In these cases, having a person physically in front of them provided the empathetic ear they craved. Often students can feel like they are just a number, by making ourselves available, they begin to feel like we care about them personally. For a young person who is confused or frightened, this makes all the difference.
October is Cyber Security Awareness Month, a time to promote mindfulness and safe practices around users’ activities online. October also serves as the anniversary of the University of Toronto’s information security awareness and education initiative, dubbed “Security Matters”. This time last year, our team was rolling out its first initiative, the celebration of Cyber Security Awareness Month. We created bright, attractive banners and displayed them across the tri-campus. We wrote and shared articles about info security, providing our population with useful tips and tricks on how to protect their personal information.
From there the initiative grew. We created the security matters website, set up an active social media presence, and hosted monthly info sessions at all three campuses. We created a brand with friendly mascots and created a web game, “Patch vs. the Nefarious Code” featuring those characters. We participated in outreach activities setting up pop up booths where we would chat with students about their privacy and safe password practices.
It’s been a whirlwind of a year, and we are proud to present this year’s Cyber Security Awareness Month main events: a workshop and a presentation by information security expert, James Arlen.
James Arlen is a world-renowned information security expert. He is Leviathan’s director of risk and advisory services and a contributing analyst at Securosis. He has delivered security solutions to many Fortune 500, TSE 100 and major public-sector organizations. James frequently speaks at industry conference and his commentary can be found in various trade publications.
For only $1000 you can take James Arlen’s two-day workshop on Cloud Security for business and IT professionals. This course provides a solid foundation in cloud security and the opportunity to apply that foundation in practice. You could become certified; the course content is sufficient to take the Certificate of Cloud Security Knowledge certification test offered by the Cloud Security Alliance. Register through ODLC here: http://www.odlc.utoronto.ca/index.php?option=com_jevents&task=icalrepeat.detail&evid=4259&Itemid=65&year=2017&month=10&day=17&title=cyber-security-awareness-month-workshop-cloud-security-with-james-arlen&uid=4960e9c29ad4729bfee89bacd21c51a1&catids=46.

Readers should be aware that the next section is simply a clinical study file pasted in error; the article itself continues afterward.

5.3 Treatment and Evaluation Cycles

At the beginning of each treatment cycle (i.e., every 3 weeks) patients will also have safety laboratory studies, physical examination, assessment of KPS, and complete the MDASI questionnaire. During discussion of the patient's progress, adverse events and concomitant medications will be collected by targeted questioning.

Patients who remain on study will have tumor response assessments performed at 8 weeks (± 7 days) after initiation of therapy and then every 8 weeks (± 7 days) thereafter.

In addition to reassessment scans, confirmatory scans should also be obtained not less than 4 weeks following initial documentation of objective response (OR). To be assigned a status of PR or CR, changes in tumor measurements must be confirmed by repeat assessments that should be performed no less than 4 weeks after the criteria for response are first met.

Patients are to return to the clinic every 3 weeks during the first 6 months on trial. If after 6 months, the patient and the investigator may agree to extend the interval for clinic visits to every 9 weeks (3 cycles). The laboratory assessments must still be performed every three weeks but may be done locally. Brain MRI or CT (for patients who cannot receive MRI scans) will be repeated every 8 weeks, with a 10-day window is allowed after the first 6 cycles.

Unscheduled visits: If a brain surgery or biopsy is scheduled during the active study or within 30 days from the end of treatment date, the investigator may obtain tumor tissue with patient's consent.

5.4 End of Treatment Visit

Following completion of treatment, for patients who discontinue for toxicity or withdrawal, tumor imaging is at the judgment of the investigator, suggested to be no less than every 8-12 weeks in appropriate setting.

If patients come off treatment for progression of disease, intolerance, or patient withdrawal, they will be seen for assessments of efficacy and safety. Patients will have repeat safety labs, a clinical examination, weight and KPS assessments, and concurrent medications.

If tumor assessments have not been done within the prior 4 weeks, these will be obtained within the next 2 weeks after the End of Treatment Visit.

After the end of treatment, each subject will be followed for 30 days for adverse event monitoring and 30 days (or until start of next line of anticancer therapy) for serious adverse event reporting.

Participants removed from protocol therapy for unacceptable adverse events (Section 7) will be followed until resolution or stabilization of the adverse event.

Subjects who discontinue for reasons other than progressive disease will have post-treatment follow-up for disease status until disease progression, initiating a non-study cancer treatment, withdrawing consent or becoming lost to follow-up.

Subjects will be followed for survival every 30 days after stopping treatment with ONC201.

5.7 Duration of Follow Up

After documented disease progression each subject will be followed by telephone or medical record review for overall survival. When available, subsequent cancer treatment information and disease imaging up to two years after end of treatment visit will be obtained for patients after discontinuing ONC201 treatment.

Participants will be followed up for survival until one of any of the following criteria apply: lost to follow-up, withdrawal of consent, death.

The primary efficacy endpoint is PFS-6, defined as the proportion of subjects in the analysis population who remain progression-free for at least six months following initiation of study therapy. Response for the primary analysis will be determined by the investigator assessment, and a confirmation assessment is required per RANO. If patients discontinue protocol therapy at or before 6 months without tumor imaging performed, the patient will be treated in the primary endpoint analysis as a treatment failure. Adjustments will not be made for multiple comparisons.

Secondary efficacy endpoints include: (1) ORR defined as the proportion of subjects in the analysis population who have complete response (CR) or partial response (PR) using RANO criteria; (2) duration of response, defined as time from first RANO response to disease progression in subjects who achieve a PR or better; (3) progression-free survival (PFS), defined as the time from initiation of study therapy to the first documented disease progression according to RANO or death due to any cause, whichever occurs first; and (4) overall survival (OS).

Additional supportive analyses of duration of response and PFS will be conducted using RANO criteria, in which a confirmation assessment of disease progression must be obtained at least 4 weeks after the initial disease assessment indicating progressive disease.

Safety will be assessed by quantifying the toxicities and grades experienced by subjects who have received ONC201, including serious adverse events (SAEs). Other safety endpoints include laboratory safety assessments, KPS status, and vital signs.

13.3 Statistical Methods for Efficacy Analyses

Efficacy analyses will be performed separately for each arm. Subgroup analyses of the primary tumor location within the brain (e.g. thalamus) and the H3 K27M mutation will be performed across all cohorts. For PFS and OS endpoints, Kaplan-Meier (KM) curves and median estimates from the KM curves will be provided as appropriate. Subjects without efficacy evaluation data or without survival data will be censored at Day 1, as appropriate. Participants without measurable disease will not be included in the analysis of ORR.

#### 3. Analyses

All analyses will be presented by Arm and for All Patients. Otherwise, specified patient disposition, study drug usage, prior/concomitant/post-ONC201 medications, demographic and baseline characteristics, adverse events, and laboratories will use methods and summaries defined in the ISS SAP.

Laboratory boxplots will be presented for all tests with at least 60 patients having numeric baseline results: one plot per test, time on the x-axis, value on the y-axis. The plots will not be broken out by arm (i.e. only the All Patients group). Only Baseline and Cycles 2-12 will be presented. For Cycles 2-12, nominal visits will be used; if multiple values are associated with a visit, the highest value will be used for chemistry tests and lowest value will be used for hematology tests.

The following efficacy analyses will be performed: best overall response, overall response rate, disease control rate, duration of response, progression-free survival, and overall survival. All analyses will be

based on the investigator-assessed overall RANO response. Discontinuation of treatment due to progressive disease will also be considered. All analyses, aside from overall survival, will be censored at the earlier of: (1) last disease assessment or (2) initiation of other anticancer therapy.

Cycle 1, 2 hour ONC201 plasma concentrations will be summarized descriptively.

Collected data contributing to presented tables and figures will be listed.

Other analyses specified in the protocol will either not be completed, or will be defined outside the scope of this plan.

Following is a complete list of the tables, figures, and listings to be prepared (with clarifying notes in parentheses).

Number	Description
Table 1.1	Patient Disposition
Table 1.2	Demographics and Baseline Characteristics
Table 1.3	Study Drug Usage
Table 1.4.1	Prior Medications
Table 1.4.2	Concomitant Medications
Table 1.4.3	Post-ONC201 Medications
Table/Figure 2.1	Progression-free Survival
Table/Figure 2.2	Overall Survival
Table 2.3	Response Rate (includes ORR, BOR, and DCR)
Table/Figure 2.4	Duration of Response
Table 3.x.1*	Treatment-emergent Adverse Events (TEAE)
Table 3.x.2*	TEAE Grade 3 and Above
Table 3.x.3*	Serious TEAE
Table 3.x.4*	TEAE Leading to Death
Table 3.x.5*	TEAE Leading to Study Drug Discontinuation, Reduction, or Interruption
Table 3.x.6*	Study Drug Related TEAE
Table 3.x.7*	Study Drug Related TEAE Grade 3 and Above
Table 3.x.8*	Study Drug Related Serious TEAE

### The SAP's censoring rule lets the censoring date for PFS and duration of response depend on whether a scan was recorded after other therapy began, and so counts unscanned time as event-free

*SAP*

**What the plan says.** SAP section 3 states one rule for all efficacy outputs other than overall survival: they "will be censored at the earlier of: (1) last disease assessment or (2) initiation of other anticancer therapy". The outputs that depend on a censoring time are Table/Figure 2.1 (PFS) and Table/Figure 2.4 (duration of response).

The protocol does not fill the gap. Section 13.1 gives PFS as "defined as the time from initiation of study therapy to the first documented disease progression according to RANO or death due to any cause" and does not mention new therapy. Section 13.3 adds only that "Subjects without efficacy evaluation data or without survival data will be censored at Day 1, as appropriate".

You can also join us for a special speaking engagement, “Information Security Risk – from a Business, Administrative and Technical Perspective”, with Mr. Arlen on October 26th from noon-2pm. In this talk, attendees will learn about information security risk handling and the vital role it plays in any information security program. Information security risk handling provides a process for budget managers and administrators to use for making decisions regarding reducing or accepting the risk that accompanies the operation of online services. This talk is directed at staff in administrative and business roles as well as IT professionals. This session is totally free of charge and all are welcome. Register for free here: http://securitymatters.utoronto.ca/event/information-security-risk/
During Cyber Security Awareness Month keep an eye out for our banners and follow us on social media to keep up with all of our activities.
To learn more visit securitymatters.utoronto.ca
Follow us: @uoftcyberaware
Like us: www.facebook.com/uoftcyberaware/
Did you know that technology is currently in the midst of a paradigm shift? That shift is the rise of the “Internet of Things”. Just as in the 80’s there was the era of the personal computer and in the late 90’s there was the dot com boom, we are entering of a new era in information technology with the Internet of Things (also known as IoT).
So, what is the Internet of Things? In the most basic sense, IoT is the idea that everyday objects can connect to the internet. This opens the door to some pretty exciting functionality: fitness bands that track calories burned, refrigerators that know when you need to get groceries…